Take the case of Will Kennedy, a college student around Chicago, who gave the Tampa Bay Times permission to look up his voter status online. It said his ballot was sent from Broward County on Oct. 31. The form would have had to go from there, to Illinois, then back again, in less than a week. But Kennedy, a former Times reporter, said he never even received it.

"It's really frustrating," he said. "This is the first midterm I would have been super excited about."

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Several out-of-state college students — a demographic that skews Democratic — said they found it difficult to participate in the election.
Lura Delaney, an 18-year-old who goes to school in Charleston, S.C., said her absentee ballot never arrived from Hillsborough County, but she was fortunate to have a fall break that coincided with the election and could return home to vote in person.

Her friend from Tampa, Maggie Musco, also 18 and a college student in Ohio, said she requested multiple absentee ballots and eventually had to one-day ship hers to ensure it made it to the elections office before the deadline. The rushed postage cost her $23.

"I know plenty of people who would not have gone through the effort that I did," Musco said. The first ballot she requested, she said, several weeks before the election, did not arrive in her mailbox until the day after polls closed.

Ed Handley, a 57-year-old Navy commander in Virginia who is registered to vote in Duval County, said he has voted absentee with no trouble before but did not receive a mail ballot this year.

"Every vote does count, as we have learned from the last election cycle," Handley said on Election Day. "There's an issue if one vote cannot be put in."

On Halloween, Dottie Eville, 63, tucked her absentee ballot into a big green envelope and paid $1.21 to ship it from Volusia County to Monroe County, where she is registered to vote. She figured it would take two, maybe three days, for her ballot to get across the state.

But it did not arrive until the following Thursday, two days after the election.

"My vote doesn't count now because the postal service took nine days to get it there," Eville said. "I asked for the absentee ballot, I filled it out, I mailed it in time because I wanted my voice heard. And it's been silenced."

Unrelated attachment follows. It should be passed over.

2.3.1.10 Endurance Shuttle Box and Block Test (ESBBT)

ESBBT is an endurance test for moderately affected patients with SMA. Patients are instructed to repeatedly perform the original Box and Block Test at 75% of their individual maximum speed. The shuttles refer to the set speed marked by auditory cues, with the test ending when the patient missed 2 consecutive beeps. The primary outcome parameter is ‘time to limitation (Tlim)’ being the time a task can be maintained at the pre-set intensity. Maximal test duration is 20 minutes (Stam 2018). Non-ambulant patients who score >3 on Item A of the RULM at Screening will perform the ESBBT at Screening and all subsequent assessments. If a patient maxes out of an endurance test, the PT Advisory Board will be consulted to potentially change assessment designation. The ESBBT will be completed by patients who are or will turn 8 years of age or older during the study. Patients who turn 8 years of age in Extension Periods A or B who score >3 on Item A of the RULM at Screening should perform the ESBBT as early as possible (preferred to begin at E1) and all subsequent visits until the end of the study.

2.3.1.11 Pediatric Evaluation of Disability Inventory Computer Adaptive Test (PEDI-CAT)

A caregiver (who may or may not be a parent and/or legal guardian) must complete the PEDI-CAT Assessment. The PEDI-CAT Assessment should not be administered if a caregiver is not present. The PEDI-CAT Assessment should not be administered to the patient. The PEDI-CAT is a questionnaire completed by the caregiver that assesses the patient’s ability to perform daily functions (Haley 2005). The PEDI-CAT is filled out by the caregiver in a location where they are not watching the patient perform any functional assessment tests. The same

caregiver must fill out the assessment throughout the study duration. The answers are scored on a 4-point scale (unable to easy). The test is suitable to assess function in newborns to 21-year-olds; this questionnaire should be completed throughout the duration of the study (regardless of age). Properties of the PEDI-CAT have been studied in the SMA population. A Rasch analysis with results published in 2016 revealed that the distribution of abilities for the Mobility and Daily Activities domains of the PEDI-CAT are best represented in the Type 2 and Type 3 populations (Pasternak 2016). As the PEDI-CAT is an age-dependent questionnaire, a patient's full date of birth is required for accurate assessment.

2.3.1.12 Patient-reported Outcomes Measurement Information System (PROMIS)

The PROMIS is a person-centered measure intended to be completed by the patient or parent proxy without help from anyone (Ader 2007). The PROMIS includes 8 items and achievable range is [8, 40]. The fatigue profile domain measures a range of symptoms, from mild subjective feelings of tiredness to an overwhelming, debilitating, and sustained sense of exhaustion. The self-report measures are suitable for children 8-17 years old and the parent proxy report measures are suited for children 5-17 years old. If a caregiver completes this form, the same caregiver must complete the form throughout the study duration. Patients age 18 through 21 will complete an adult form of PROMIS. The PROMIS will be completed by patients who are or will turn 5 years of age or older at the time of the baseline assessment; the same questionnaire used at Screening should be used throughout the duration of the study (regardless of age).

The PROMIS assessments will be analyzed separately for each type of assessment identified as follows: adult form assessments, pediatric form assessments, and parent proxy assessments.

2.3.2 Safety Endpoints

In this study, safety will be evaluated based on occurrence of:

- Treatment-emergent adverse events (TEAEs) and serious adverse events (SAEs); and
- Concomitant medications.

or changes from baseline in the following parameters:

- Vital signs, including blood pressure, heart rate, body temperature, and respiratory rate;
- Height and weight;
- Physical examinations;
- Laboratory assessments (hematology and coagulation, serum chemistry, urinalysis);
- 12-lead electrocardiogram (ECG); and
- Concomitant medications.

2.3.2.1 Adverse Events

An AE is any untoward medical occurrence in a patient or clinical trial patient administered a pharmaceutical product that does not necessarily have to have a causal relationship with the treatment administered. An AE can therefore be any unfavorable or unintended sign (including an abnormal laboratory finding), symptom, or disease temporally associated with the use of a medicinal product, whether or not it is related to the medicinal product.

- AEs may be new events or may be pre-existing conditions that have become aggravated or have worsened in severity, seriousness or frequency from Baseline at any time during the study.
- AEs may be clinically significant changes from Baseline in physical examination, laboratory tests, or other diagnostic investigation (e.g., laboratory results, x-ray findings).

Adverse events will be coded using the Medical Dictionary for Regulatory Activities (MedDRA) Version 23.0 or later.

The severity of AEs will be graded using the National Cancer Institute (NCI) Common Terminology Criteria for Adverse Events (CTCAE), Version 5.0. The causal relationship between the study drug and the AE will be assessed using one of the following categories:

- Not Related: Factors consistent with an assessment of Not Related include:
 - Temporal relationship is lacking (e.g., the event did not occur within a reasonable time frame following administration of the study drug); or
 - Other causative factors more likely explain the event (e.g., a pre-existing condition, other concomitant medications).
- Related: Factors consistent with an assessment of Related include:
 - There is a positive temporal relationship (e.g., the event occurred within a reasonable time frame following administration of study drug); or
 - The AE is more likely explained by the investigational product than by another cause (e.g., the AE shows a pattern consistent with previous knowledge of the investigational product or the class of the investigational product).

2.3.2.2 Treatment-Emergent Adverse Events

The journey was far longer for the ballot of Jumana Dalal, 42, registered in Miami-Dade but living with her partner in Peru. The process, she said, was tangled from the start. The ballots she and her partner first received looked different. Eventually, they secured the right forms, but could not fax them back to the elections office, even after trying for several days.

So Dalal took a drastic step. She bought a plane ticket, $1,400, and flew back to Florida with their ballots.

"This had to go on a credit card," she said. "It was something that took away from a college fund, but the way that we sort of viewed it was that this was important enough to expend the resources for our kid's future. We are a multicultural lesbian family, and things are a little crazy right now."

In Miami, she said, she learned the elections office had an issue with its fax machine. A spokeswoman told the Times a server problem was resolved last Saturday and all faxes have since been received. Dalal said the office workers seemed overwhelmed.

She said she has worked on election monitoring in Asia and believes the voting offices in Florida have a number of problems, including understaffing and using archaic systems to receive ballots, too many of which are ultimately discarded. She called her voting experience "incredibly frustrating" and "eye-opening."

"It doesn't need to be this complicated," she said.

This story was written with reporting help from ProPublica, which this year has led a project called Electionland, examining the process of voting across the United States. The effort has included many local newsrooms, including the Tampa Bay Times. Find @ProPublica@Electionland or @TB_Times on Twitter or Facebook, or email [email protected] if you had voting issues or other concerns around this election.